by Russell Poole, Managing Director UK, Equinix
With interconnection installed bandwidth capacity set to increase by 54% in the manufacturing sector by 2020 it is key that colocation data centres help automotive manufacturers develop and deploy an Interconnection Oriented Architecture to help them thrive in an increasingly connected world.
Future drivers envisage their cars to act as ‘smartphones on wheels’ that allow them to watch films, read e-books and seamlessly link to their mobile devices.
However, the true benefits of connected cars are much more profound; it is estimated that connected cars could prevent 10,000 fatalities and around 500,000 injuries in the US alone. This is primarily due to the data they generate which maximises safety by providing valuable insights into both the car – it tracks other road users, detects vehicle faults – and the driver – their location, driving history and usage habits.
Yet, with these benefits come immense challenges and an interconnection strategy is essential to meeting these head-on.
Challenges to connectivity
Connected cars use vast amounts of data. In just one hour, a connected car will upload 25 GB/data to the cloud – exceeding the storage capacity of most modern smartphones and equaling roughly 12 HD films. In total, around 4,000 GB/data will be used a day. To put this in context, a smart hospital will use around 3,000 GB.
As a result, a major concern surrounding connected cars is cyber security. Recently, hackers exploited Fiat Chrysler Automobiles Uconnect software to wireless control a Jeep, disabling its engine and breaks, causing it to crash.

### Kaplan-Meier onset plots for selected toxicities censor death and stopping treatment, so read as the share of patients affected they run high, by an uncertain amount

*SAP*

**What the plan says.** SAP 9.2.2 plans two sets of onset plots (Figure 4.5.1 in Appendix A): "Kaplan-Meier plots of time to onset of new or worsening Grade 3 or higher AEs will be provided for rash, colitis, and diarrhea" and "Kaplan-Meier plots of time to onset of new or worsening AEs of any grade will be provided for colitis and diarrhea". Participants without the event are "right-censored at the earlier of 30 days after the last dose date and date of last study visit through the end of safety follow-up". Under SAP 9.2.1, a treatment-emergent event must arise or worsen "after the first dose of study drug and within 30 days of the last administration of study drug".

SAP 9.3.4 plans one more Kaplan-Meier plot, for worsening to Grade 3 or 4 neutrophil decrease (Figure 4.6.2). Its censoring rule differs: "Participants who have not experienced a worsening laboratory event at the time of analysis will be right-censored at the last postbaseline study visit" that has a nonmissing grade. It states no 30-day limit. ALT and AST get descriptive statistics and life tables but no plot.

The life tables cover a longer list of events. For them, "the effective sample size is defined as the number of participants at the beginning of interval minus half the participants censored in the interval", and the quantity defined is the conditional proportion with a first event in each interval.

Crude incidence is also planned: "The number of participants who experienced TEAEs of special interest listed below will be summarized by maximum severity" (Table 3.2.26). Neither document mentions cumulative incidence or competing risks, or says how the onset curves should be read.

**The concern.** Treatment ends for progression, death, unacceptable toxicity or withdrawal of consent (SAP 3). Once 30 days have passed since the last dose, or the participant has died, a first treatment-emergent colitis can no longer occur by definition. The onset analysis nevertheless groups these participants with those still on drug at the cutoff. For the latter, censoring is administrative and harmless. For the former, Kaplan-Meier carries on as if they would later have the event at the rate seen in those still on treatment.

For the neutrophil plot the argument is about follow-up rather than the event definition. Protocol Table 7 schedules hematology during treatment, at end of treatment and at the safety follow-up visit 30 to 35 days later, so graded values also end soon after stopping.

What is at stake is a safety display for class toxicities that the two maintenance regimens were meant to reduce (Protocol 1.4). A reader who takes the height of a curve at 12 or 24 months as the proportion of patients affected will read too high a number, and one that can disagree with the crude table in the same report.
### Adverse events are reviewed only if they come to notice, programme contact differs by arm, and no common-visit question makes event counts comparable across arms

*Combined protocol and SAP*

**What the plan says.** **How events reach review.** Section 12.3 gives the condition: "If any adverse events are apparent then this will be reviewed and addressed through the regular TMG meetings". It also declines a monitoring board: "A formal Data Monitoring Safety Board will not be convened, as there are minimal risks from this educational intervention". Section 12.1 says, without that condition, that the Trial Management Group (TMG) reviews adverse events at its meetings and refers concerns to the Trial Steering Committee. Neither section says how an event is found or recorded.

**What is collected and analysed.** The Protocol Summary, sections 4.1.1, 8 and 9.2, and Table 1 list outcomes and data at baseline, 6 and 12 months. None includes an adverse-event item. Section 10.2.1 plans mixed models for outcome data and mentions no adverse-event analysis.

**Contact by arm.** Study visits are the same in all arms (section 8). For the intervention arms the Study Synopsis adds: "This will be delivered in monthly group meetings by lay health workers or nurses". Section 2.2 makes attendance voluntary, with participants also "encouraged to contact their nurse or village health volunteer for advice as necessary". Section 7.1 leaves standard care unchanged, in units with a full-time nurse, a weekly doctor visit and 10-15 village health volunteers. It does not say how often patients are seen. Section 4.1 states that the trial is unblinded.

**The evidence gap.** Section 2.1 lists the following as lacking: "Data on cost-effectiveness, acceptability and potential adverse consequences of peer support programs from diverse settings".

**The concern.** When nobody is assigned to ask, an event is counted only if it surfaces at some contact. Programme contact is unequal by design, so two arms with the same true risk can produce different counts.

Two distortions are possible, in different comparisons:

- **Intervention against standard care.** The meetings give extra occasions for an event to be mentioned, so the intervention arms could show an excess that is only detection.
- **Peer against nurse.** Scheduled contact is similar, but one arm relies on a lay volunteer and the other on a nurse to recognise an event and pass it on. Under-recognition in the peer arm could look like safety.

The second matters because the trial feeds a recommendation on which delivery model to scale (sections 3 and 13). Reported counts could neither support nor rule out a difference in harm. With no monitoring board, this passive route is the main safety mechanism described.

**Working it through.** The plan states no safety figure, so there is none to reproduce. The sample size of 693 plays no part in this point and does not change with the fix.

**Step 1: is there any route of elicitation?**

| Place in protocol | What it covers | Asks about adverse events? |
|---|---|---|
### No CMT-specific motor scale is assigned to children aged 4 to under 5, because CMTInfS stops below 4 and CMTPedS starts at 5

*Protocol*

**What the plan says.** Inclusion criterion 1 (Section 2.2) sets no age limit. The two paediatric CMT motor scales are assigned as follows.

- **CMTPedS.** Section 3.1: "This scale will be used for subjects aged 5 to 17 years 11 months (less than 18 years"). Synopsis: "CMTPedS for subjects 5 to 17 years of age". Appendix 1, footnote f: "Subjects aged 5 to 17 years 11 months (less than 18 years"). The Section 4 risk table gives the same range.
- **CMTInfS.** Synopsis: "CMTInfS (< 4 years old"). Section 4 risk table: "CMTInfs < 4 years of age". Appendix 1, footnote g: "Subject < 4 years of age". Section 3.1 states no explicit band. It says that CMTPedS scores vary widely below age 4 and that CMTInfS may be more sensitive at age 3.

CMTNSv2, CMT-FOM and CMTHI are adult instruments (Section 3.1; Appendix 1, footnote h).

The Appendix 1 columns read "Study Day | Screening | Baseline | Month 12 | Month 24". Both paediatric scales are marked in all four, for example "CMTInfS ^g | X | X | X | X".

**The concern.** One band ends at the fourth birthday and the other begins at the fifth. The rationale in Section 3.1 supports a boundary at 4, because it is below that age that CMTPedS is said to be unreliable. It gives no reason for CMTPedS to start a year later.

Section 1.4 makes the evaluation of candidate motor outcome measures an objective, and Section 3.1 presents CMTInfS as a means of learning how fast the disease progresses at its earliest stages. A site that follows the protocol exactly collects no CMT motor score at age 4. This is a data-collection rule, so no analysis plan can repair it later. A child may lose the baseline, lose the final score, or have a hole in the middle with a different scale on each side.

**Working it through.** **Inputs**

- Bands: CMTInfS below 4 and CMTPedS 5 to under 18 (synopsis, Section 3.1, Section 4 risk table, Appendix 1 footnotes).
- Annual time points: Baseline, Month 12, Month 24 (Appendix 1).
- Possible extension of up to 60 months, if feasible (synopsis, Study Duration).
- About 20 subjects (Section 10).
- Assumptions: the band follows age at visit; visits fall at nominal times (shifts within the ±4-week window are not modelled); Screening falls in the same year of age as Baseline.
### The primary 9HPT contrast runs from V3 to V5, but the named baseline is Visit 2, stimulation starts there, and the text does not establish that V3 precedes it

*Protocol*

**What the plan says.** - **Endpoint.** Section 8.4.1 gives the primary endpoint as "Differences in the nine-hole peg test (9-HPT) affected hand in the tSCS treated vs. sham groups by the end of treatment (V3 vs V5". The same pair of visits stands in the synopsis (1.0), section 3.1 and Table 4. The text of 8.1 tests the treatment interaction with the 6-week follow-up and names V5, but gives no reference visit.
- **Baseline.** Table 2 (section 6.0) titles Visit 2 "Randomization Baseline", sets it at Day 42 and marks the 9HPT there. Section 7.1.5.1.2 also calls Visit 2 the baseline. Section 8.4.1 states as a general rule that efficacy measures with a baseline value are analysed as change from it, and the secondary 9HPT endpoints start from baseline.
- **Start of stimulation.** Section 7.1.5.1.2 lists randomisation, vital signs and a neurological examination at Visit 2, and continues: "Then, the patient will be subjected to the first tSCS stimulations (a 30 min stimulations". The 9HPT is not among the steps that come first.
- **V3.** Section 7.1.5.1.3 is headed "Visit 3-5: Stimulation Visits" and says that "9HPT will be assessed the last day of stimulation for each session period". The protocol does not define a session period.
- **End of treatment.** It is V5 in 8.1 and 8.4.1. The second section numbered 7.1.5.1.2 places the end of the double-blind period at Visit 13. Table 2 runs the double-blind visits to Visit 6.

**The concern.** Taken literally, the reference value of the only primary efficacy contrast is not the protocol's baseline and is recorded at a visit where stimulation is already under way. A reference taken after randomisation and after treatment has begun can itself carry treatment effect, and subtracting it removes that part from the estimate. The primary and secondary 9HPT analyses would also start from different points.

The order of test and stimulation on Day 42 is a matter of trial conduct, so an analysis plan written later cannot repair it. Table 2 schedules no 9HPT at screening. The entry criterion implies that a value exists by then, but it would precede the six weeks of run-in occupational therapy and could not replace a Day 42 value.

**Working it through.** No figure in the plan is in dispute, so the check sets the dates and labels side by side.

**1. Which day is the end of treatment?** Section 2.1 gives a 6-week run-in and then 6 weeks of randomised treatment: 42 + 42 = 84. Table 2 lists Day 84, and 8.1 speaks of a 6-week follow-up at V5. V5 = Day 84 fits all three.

Worryingly, there are around 100 electric control units and over 100 million lines of code in today’s cars which are sourced from various suppliers so that no individual person or organisation has control of the vehicle’s source code. However, threats can often be found and fixed by cloud security services before they can infiltrate the vehicle while also facilitating real-time updates and intelligence.
The insurance sector is a prime example where connected cars have already forged change. Human error is attributed to 90% of car accidents – as risk of accidents declines, so does the need for insurance. As such, many insurers are mitigating this threat by calculating risk using data on where, when and how you drive instead of an experience based model. Therefore, the industry relies on accurate data from telematics boxes to determine premiums. Debates are already in full swing as to whether this data should be stored in the cloud. If so what strain will it put on our digital infrastructure, and can we cope with the data requirements?
Enabling a new type of data demand through interconnection.
The fact that cars travel adds an additional layer of complexity as they constantly expand and redefine network boundaries. It is important to user safety that connected cars stay connected at these digital edges – so drivers can continue to receive alerts on immediate dangers and advice on safer routes. This is something that traditional fixed and siloed IT infrastructures cannot ensure, as their design prevents the gathering and processing of vast volumes of big data and they are not able to facilitate the stretching of network areas.
To guarantee the successful future of the connected car, we need to make sure data centers are equipped to cope with a new type of data demand. They will need to be able to:
- Prioritise and react to data in real time
- Bypass the public internet, to guarantee personal data about location and movement is stored and analysed in a secure environment
- Ensure continuous, high-performance connection to access clouds, networks and partners – whether a vehicle is travelling in London or Rio De Janeiro
Automobile manufacturers require IoT and big data strategies and architecture that deliver globally-distributed IT and interconnection capabilities for real-time data capture. Data centres like Equinix provide strategically placed global colocation and interconnection services which meet these needs.
They can collect, store, process and analyse data while simultaneously allowing businesses, networks and cloud providers to access it securely.
Crucially, they can ensure the digital edge is available 24/7 in any location through the collaboration of the cloud, mobility and the IoT, which reduces latency and improves user experience.